Snake-necked turtles are a group of side-necked turtles with necks that range from nearly as long as to slightly longer than the shell.\
There are about 16 species of Snake-necked turtle. Belonging to the genera Chelodina and Macrochelodina in family Chelidae, the reptile is characterized by long necks that can bend and move in a serpentine fashion.
In addition, these reptiles possess the longest neck of any group of turtles in the world. Since the neck is so long that it cannot be retracted completely beneath the margin of the shell.
In fact, you can only find side-necked turtles south of the equator. The snake-neck turtle uses its flexible slender neck to lift its head out of the water to take in a breath of air without exposing the entire body.
These turtles inhabit the waterways of Australia and southern New Guinea. Because all snake-necked turtles appear to be strongly aquatic animals, they prefer to walk along the bottom of streams and other water bodies rather than swim
As carnivores, the turtle prey on fish. When hiding from predators or stalking prey, the neck is folded against the body. Once the prey is close, the neck and head lunge forward, and the turtle opens its mouth and throat to create a vacuum. In addition to water, prey is sucked into the mouth, which quickly snaps shut. The mouth will open slightly to allow water, but not the prey, to escape.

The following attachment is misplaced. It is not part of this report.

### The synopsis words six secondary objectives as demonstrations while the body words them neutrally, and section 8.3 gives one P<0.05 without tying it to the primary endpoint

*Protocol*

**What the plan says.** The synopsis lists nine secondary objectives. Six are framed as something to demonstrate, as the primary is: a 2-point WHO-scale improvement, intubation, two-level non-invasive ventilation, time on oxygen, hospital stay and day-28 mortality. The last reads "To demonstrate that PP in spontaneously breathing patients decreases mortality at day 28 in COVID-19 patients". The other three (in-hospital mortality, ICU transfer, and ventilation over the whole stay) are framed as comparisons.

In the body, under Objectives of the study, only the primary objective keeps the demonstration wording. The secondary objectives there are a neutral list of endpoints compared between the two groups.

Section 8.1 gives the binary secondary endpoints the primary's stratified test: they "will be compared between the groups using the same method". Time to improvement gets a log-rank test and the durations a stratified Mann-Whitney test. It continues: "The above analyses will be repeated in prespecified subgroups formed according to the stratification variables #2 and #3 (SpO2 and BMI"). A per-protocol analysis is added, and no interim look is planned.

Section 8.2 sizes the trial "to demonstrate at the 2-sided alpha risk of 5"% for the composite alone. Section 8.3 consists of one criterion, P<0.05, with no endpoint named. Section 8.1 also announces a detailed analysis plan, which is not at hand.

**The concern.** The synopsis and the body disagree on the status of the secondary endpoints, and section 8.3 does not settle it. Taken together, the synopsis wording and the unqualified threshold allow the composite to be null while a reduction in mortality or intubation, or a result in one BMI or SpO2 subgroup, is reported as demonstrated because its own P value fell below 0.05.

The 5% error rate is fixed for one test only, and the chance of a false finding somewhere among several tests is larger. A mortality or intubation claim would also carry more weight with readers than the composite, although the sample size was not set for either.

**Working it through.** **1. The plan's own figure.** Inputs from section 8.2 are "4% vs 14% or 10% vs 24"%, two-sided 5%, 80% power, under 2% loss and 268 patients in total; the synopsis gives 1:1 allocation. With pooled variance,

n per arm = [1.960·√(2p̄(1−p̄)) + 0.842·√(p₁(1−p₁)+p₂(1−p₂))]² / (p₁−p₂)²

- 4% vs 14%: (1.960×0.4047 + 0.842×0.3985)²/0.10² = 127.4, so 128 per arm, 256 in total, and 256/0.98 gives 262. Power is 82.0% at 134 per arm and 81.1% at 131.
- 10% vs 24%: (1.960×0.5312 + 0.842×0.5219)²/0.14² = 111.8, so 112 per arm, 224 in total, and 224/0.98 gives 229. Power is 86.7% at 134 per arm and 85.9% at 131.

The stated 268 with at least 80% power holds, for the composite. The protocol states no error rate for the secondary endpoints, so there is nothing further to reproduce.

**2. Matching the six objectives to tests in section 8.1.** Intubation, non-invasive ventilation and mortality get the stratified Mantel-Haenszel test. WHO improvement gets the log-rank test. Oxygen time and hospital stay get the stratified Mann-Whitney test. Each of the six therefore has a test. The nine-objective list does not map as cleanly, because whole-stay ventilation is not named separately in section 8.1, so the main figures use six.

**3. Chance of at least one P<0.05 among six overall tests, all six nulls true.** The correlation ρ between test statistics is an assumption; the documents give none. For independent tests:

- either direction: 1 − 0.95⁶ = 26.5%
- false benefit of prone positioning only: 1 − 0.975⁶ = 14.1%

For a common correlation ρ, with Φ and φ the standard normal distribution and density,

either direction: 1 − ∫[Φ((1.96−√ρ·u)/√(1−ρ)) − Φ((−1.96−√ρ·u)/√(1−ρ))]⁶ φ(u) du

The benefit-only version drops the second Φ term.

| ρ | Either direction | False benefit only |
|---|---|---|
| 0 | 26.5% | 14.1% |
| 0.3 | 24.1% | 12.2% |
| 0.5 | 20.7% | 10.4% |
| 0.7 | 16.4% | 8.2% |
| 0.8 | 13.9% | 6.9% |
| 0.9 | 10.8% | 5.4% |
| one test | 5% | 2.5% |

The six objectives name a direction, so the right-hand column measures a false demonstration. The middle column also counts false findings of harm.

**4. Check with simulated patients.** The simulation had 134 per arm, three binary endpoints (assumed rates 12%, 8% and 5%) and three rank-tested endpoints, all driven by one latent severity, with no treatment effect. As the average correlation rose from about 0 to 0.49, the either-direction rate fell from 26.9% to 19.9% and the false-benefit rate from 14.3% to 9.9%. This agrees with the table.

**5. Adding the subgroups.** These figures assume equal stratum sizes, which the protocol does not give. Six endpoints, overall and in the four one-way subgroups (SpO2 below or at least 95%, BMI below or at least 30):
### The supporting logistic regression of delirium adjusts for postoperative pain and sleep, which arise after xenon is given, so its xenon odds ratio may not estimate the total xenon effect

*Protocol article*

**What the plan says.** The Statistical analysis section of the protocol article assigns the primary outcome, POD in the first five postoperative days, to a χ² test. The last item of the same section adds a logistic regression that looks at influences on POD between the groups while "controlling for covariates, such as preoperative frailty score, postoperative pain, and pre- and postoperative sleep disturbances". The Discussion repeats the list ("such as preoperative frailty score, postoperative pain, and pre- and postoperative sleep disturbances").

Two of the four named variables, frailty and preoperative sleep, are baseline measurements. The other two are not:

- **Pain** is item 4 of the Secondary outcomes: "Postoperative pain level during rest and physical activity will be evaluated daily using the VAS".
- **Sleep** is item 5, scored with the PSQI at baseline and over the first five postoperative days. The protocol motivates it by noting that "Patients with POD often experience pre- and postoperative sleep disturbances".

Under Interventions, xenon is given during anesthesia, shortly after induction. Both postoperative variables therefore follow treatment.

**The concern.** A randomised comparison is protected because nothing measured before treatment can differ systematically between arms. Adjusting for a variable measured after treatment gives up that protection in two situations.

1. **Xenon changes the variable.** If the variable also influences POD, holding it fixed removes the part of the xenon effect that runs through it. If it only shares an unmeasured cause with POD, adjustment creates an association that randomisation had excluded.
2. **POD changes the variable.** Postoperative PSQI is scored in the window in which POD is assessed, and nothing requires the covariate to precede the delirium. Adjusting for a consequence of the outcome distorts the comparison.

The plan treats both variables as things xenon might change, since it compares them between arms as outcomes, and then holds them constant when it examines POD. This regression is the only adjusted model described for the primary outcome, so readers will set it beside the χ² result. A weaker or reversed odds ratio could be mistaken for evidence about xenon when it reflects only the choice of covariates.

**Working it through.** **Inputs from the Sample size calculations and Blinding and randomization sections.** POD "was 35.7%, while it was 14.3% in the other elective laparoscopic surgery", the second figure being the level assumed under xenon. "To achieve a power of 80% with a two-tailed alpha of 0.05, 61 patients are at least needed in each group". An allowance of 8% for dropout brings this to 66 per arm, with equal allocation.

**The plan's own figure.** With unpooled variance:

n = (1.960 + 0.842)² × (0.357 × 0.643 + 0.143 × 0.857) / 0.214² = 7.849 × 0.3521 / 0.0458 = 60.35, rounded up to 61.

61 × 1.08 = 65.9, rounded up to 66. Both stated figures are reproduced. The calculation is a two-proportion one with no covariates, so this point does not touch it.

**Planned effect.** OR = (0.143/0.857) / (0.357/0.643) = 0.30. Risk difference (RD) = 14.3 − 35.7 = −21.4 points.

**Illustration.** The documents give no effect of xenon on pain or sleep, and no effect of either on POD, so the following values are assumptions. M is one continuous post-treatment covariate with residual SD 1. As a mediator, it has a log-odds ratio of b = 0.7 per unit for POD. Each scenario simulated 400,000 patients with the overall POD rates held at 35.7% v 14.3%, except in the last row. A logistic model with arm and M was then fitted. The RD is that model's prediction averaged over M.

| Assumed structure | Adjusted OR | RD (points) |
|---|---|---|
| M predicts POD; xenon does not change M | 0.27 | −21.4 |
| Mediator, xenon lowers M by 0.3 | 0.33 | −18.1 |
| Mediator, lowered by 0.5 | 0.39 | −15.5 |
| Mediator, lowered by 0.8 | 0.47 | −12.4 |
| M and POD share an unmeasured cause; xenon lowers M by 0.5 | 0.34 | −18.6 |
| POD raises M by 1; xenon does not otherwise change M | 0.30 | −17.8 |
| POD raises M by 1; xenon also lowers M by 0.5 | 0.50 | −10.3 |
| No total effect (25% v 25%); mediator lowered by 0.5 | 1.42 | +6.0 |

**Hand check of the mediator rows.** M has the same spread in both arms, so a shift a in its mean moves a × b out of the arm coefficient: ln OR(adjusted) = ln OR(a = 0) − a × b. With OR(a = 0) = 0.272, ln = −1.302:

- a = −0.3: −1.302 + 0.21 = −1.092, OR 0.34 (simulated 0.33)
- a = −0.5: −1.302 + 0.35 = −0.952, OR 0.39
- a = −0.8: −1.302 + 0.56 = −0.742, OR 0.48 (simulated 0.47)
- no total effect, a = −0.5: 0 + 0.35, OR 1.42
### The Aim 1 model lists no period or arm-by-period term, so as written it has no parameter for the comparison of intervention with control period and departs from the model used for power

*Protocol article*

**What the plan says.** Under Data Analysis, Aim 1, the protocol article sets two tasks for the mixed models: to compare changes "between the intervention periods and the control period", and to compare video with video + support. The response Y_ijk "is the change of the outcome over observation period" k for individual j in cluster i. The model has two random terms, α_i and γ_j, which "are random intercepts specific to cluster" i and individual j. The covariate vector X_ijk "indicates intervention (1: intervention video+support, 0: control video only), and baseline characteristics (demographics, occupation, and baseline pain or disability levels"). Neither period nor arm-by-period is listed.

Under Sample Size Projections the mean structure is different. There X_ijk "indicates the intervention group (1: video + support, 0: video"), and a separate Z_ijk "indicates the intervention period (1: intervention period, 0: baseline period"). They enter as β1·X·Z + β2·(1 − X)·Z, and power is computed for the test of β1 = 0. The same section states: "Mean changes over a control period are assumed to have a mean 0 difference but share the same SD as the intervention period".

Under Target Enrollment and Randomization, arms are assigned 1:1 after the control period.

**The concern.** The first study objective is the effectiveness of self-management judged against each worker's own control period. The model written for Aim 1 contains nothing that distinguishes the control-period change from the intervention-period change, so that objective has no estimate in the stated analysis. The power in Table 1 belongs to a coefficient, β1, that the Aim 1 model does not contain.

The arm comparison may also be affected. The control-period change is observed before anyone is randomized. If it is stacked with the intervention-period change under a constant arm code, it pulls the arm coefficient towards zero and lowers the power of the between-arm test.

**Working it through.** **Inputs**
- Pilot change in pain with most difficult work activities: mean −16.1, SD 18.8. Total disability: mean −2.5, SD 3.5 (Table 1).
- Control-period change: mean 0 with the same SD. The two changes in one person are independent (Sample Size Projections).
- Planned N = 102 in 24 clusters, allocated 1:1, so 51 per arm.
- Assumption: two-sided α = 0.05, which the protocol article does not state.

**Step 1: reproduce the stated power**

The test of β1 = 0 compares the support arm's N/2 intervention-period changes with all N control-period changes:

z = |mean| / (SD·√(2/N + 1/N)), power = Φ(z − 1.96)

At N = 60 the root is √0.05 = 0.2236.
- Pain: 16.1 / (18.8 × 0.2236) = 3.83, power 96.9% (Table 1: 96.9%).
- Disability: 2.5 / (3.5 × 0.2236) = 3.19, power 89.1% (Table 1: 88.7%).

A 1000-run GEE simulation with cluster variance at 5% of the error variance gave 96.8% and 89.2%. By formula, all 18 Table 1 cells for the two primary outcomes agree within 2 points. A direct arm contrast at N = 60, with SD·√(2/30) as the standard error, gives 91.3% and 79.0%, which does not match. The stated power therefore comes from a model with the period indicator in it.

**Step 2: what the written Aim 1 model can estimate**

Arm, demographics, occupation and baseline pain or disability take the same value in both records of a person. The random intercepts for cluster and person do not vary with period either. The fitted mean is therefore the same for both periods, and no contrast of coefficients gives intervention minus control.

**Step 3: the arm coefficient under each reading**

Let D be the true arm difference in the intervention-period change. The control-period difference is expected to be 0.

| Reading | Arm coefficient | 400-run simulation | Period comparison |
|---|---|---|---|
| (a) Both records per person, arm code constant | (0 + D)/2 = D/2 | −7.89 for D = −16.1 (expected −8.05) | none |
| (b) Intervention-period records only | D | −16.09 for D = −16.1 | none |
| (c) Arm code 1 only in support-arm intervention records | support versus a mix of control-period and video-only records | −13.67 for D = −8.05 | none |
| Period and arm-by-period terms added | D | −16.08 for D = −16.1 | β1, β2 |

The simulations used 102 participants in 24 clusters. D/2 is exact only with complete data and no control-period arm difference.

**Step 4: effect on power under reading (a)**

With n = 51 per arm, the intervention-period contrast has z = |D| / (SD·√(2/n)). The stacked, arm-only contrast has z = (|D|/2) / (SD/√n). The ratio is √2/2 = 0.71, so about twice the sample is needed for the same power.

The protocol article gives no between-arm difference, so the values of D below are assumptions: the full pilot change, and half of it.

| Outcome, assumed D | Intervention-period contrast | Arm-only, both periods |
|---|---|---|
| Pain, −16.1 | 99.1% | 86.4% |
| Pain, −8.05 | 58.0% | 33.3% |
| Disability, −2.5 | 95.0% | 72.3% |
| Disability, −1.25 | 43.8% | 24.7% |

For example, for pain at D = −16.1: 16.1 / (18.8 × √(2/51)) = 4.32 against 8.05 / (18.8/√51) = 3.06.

The Snake Neck Turtle can get rather large, reaching lengths of up to sixteen inches. This reptile is known for having insatiable appetites.
Their menu includes pinkies, minows, commercial reptile food (we suggest Mazuri products), bloodworms, prawns, snails, crickets, and even leafy greens. The key to keeping them healthy in captivity is a varied diet.
All snake-necked turtles are egg layers, and one species, the northern snake-necked turtle, will lay eggs in nest chambers beneath the water.
Immediately after the eggs are deposited, the embryos go into diapause (a period of dormancy) and resume development only when the nesting chamber dries during the dry season.
The clutch of eggs hatch 9 to 10 months after egg deposition and just as the rainy season begins.
Rather shy animals by nature, captive-bred Snake Neck Turtles lose this trait over time and with handling. These turtles are friendly and can be housed with others. There are several subspecies of the Snake Neck Turtle that are threatened or endangered.